A string of bombings in Iraq have killed at least 48 people and left more than 100 others wounded.
In the deadliest attack on Thursday, more than 33 people were killed and about 90 others injured in explosions in the southern city of Hilla, near tents set up for Shia pilgrims. A roadside bomb was followed by a car bomb targeting emergency response teams.
Twisted and charred vehicles were left outside damaged stores as shopkeepers collected their strewn merchandise from the bloodstained pavement in the Shia-majority city.
An eatery full of labourers and municipal workers having breakfast were hit by the explosions.
Hilla is on the route for Shia pilgrims on their way to Karbala, one of the holiest cities for the Shia sect.
Just hours earlier, a car bomb killed at least six people and left more than a dozen wounded near a shrine in Karbala.
A police spokesman said security forces closed off all roads leading to the old city, where al-Hussein, Prophet Muhammad's grandson is buried, and were searching for a second car bomb.
Millions of pilgrims flock to Karbala each year to mark al-Hussein's death during Ashoura, which peaked on November 25 this year.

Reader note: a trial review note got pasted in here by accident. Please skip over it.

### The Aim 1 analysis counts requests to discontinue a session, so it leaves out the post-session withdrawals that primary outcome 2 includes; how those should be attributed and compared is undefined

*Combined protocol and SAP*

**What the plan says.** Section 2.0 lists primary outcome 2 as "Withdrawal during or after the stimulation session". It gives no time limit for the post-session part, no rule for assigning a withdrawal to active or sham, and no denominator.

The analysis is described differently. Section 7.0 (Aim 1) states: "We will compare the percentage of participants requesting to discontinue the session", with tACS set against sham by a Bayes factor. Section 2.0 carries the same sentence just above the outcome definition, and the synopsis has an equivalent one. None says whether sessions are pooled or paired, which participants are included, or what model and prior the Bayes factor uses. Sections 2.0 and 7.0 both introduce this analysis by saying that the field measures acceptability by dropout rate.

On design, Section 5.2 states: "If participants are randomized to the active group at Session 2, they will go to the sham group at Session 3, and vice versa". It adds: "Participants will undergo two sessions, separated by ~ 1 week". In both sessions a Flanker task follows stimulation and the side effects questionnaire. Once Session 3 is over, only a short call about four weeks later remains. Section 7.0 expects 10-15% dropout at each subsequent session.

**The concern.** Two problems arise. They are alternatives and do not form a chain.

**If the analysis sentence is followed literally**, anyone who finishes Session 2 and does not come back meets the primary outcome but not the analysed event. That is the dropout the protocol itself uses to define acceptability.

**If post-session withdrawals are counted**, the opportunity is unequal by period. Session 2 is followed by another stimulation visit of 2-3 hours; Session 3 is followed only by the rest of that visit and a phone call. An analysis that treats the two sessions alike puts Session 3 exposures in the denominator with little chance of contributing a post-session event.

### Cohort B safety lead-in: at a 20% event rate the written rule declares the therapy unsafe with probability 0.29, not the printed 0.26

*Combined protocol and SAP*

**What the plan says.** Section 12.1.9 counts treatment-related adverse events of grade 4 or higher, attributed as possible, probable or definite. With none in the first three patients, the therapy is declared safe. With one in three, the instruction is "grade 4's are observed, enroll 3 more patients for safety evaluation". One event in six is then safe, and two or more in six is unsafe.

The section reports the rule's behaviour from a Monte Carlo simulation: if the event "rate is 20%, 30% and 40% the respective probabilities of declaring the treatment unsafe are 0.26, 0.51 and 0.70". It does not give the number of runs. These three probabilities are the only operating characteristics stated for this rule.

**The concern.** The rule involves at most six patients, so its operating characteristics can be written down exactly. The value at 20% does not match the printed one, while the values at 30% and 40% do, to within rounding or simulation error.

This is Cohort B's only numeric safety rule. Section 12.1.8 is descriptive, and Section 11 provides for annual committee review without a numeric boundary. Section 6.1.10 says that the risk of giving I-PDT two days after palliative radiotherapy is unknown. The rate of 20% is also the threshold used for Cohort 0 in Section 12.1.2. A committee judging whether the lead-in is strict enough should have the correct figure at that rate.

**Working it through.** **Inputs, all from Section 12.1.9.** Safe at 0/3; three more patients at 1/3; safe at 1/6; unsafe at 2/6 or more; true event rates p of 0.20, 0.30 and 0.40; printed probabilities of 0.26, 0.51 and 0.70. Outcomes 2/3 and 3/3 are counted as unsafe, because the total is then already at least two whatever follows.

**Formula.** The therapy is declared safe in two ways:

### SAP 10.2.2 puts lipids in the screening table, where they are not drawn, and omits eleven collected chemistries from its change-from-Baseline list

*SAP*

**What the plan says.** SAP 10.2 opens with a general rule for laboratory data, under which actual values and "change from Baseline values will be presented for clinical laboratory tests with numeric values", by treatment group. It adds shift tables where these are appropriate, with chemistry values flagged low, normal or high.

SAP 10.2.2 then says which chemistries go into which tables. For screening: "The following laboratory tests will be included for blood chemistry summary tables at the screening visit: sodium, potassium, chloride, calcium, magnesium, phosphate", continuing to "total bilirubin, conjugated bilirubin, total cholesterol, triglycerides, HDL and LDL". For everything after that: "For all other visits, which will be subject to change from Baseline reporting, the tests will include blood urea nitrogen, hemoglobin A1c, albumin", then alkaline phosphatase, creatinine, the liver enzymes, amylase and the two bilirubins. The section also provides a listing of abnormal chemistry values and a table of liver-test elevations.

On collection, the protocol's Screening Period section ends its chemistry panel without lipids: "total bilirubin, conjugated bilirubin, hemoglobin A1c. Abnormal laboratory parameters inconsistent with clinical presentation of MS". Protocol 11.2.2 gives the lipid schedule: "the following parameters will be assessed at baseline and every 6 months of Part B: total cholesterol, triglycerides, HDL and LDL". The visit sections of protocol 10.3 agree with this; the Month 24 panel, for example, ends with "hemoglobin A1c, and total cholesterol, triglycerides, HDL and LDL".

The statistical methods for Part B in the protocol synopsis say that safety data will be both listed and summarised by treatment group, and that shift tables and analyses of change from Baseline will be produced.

Pilgrims also walk from across Iraq to Karbala during the 40-day mourning period that follows Ashoura.
Thursday's attacks marked the second wave of bombings against Shias this week after three car bombs exploded near their places of worship in Baghdad on Tuesday, killing 12 people and wounding 50.
Elsewhere in the country, two bombs targeted security forces in Fallujah and near Mosul.
East of Mosul city, a car bomb killed two, including a police officer, near a police checkpoint. Another two civilians were wounded in the blast.
In central Fallujah, a suicide bomber walked up to a bank and killed three army soldiers when he detonated his explosive vest. Another eight were wounded in a line of soldiers queued up to receive their monthly salaries at the time of the attack.
An off-duty police officer was killed in Diyala province when a bomb attached to his car exploded on Thursday morning.
In Baghdad, police sealed off the Green Zone and areas leading to it after dismantling a bomb, Al Jazeera's Jane Arraf, reporting from the city, said.
The "wide variety of targets" on Thursday, said our correspondent, were meant to be a sign "to show that Iraqi security cannot keep their people safe".